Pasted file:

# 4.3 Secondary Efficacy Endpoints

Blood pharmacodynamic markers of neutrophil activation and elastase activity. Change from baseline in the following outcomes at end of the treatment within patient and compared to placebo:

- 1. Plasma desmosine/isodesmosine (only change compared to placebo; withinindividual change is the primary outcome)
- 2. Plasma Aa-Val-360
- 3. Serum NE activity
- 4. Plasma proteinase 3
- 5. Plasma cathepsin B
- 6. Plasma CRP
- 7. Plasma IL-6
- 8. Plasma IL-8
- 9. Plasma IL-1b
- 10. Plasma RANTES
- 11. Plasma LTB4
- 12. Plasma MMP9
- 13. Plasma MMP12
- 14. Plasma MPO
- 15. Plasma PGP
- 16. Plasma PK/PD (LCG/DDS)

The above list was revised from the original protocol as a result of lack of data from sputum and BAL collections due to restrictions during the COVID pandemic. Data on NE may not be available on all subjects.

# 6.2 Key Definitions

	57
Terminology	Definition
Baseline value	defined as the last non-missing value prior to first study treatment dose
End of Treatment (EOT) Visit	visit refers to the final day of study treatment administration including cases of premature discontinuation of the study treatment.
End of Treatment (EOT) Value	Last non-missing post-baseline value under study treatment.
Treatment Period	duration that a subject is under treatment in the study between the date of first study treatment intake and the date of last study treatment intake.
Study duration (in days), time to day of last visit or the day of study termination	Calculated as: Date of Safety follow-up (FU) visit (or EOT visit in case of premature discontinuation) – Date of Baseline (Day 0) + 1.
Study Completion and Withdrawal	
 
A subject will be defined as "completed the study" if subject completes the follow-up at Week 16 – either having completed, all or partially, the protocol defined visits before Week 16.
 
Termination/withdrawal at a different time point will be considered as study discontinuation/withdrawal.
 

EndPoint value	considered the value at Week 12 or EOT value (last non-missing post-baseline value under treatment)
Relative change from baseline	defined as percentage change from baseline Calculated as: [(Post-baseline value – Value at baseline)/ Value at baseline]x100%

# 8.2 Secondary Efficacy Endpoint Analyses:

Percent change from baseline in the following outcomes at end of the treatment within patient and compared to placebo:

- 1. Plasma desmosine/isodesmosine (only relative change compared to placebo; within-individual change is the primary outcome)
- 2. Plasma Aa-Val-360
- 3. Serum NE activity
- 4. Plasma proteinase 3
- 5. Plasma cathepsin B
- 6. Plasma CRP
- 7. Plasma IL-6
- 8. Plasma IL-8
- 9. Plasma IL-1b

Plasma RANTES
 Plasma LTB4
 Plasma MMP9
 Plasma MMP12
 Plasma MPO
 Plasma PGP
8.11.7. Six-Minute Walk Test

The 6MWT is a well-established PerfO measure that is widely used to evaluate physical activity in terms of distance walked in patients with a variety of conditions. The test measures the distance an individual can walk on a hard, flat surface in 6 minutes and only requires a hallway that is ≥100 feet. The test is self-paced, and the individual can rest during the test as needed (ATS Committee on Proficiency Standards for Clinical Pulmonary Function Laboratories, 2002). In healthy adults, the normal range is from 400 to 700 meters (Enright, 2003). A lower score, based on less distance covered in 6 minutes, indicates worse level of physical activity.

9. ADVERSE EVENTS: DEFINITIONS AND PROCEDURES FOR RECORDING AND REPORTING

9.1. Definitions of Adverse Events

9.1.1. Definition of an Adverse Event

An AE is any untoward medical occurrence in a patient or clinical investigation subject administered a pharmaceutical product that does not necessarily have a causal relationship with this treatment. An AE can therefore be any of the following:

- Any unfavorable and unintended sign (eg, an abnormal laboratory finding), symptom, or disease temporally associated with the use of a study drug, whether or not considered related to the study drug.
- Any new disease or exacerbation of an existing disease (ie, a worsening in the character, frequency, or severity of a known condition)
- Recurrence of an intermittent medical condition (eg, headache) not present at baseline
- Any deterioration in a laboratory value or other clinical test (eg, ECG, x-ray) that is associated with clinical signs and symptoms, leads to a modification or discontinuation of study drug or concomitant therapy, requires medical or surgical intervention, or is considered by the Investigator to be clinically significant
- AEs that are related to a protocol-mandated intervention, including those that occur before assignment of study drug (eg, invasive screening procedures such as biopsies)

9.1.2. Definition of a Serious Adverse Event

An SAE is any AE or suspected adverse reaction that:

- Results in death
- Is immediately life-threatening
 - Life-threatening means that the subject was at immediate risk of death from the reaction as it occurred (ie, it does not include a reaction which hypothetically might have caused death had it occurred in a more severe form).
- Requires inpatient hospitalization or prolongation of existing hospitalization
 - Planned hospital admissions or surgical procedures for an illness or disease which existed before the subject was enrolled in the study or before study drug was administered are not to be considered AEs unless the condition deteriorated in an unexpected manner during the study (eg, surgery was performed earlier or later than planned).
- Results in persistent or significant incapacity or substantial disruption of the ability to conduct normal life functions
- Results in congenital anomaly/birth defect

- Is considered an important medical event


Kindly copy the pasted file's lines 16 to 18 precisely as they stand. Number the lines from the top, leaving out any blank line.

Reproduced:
- 14. Plasma MPO
- 15. Plasma PGP
- 16. Plasma PK/PD (LCG/DDS)